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Hanson Brick has always been a strong regional supplier, but through its strategic acquisitions, it can now grab the attention of large national builders like Centex, Lennar and KB Homes, just two of the few major players that have a huge influence over widespread residential developments. Said Bates, being able to supply national developers requires size and speed, and an ability to innovate in multiple ways.

As for size, in 1999, Hanson Building Materials America acquired seven major brick companies: Boren Brick (North Carolina), Richtex Brick (South Carolina), Sipple Brick (Kentucky), Michigan Brick (Michigan), U.S. Brick (Texas), Canada Brick (Ontario) and Briqueterie St. Laurent (Québec). In March 2003, these seven companies united under one brand. “This strong foundation not only provides stability, but also acts as a springboard for further innovation – one of the core values of our company,” said Bates. “We are constantly developing new products, business structures and services, applying the knowledge that we have gained from experience to solidify the future of our customers and all Hanson partners.”

Because of its multiple locations, Hanson can move bricks quickly around the country to meet demand. “Maximizing curb appeal is big for national home builders when they develop a subdivision,” said Bates. “They want to know how quickly they
can sell the houses and Hanson is able to help speed up the sale.” Once bricks are delivered, the company has made some innovations to reduce brick waste, a common problem on job sites. Said Bates, Hanson Brick introduced a way of split-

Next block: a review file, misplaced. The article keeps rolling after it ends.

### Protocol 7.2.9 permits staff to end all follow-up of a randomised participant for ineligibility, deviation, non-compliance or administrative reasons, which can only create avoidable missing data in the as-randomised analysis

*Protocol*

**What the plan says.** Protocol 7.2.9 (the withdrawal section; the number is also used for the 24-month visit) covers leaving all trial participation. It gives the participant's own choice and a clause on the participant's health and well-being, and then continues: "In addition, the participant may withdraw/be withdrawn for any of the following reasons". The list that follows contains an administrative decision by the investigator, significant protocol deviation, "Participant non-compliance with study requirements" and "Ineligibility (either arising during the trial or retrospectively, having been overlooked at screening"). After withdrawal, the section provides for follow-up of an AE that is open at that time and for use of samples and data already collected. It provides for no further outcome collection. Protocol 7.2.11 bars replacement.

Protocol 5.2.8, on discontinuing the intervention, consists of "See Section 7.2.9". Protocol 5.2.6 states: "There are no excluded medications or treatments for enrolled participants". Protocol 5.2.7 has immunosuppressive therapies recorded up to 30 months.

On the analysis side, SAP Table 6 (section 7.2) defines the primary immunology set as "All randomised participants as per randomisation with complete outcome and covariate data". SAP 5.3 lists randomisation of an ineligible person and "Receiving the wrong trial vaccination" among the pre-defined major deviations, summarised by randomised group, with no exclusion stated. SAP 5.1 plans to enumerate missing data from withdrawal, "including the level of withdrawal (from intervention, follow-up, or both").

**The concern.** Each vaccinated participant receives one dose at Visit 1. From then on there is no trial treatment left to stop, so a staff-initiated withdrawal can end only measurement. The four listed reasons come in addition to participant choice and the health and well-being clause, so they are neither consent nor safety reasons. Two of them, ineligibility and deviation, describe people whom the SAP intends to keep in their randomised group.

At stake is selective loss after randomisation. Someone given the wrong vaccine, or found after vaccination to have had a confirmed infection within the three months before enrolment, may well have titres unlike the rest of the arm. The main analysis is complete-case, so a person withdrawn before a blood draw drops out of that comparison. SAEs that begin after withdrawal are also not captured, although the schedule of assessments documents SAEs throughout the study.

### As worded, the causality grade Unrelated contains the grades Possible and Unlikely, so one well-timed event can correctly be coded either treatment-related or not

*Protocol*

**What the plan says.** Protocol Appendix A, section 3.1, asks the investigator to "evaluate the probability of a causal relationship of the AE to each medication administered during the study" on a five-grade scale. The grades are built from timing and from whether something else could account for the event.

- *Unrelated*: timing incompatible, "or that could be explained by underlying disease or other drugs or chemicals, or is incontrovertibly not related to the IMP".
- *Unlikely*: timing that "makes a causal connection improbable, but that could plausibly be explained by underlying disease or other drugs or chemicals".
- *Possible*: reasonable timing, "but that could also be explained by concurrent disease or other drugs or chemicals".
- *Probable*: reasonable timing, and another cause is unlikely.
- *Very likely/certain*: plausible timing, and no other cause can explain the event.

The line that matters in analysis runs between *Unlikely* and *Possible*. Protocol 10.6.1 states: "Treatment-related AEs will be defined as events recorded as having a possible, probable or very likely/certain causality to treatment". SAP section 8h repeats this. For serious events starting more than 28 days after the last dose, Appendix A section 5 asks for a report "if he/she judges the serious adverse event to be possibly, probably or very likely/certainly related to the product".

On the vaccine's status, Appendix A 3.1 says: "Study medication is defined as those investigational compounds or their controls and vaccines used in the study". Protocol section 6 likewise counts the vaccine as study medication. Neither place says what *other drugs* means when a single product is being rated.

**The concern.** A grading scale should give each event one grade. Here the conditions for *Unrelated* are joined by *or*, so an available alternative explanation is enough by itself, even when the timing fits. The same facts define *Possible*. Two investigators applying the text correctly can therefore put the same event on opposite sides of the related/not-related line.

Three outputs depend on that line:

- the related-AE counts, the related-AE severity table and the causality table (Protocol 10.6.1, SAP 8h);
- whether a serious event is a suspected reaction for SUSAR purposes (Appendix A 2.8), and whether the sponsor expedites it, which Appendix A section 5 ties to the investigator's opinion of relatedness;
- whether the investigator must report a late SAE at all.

ting brick cubes in half, from 660 to 330 bricks per cube. This innovation, inspired by European methods, reduces waste and vastly improves on-site safety for workers.

Hanson Brick has also invested $3 million in a new IT platform for a state-of-the-art customer service call center. “Producing a brick and getting it to the job site presents numerous logistical challenges,” said Bates. “When a customer that ordered bricks three months ago suddenly wants his bricks tomorrow, we want to be able to deliver, and that can’t be done without a high-tech call center.”

Environmentally sound, said Bates, Hanson Brick makes 1.6 billion bricks per year in North America, enough bricks to make 160,000 all-brick homes or – laid end to end – to circle the globe more than eight times. Yet such mass manufacturing does not come at the expense of the environment. “Hanson Brick depends on the health of the planet to maintain the profitability of our operations,” said Bates. “Through careful planning and great care, we have minimized the effects of our business on the environment and improved our surrounding communities. Hanson Brick adheres to statutory environmental regulations in each region and is constantly implementing new technologies that help eliminate pollutants. We are committed to environmental stability in every market in which we operate, and are carrying Hanson Brick into the 21st century by ensuring the restoration of the properties in which we operate.”

Bricks have been used in construction for seven- and a-half-thousand years, but the technology used to manufacture the products and the quality has changed dramatically in the last 100 years. Hanson has built a state-of-the-art facility in Aldershot just outside Toronto in 2002. Employing robots across the manufacturing process it is capable of producing more than 150 million bricks a year. So if there is one company that’s changing brick manufacturing for the better while maintaining
the industry’s traditional strengths, its Hanson Brick.